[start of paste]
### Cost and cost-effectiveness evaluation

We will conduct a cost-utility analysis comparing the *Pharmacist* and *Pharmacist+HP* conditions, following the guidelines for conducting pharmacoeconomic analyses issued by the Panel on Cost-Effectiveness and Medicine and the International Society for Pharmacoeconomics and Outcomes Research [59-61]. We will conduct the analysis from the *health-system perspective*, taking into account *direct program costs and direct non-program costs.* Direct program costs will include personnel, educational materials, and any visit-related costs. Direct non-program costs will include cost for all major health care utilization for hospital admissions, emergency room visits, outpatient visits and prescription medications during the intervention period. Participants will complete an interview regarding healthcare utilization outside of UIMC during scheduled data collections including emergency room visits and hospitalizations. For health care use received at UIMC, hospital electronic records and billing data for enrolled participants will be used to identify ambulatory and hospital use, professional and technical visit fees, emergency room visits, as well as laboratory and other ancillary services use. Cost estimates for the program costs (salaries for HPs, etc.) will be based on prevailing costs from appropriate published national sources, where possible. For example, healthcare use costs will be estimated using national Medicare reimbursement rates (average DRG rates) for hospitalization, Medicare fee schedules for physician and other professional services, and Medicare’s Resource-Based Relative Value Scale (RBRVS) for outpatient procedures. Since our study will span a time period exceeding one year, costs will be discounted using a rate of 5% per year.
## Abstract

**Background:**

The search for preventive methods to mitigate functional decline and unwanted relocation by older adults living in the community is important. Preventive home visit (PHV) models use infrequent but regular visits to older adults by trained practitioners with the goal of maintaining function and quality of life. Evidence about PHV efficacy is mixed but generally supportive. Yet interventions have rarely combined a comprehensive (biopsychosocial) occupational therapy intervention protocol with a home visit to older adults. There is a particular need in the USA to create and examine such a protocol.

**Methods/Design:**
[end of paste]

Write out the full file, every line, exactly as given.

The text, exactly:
### Cost and cost-effectiveness evaluation

We will conduct a cost-utility analysis comparing the *Pharmacist* and *Pharmacist+HP* conditions, following the guidelines for conducting pharmacoeconomic analyses issued by the Panel on Cost-Effectiveness and Medicine and the International Society for Pharmacoeconomics and Outcomes Research [59-61]. We will conduct the analysis from the *health-system perspective*, taking into account *direct program costs and direct non-program costs.* Direct program costs will include personnel, educational materials, and any visit-related costs. Direct non-program costs will include cost for all major health care utilization for hospital admissions, emergency room visits, outpatient visits and prescription medications during the intervention period. Participants will complete an interview regarding healthcare utilization outside of UIMC during scheduled data collections including emergency room visits and hospitalizations. For health care use received at UIMC, hospital electronic records and billing data for enrolled participants will be used to identify ambulatory and hospital use, professional and technical visit fees, emergency room visits, as well as laboratory and other ancillary services use. Cost estimates for the program costs (salaries for HPs, etc.) will be based on prevailing costs from appropriate published national sources, where possible. For example, healthcare use costs will be estimated using national Medicare reimbursement rates (average DRG rates) for hospitalization, Medicare fee schedules for physician and other professional services, and Medicare’s Resource-Based Relative Value Scale (RBRVS) for outpatient procedures. Since our study will span a time period exceeding one year, costs will be discounted using a rate of 5% per year.
## Abstract

**Background:**

The search for preventive methods to mitigate functional decline and unwanted relocation by older adults living in the community is important. Preventive home visit (PHV) models use infrequent but regular visits to older adults by trained practitioners with the goal of maintaining function and quality of life. Evidence about PHV efficacy is mixed but generally supportive. Yet interventions have rarely combined a comprehensive (biopsychosocial) occupational therapy intervention protocol with a home visit to older adults. There is a particular need in the USA to create and examine such a protocol.

**Methods/Design:**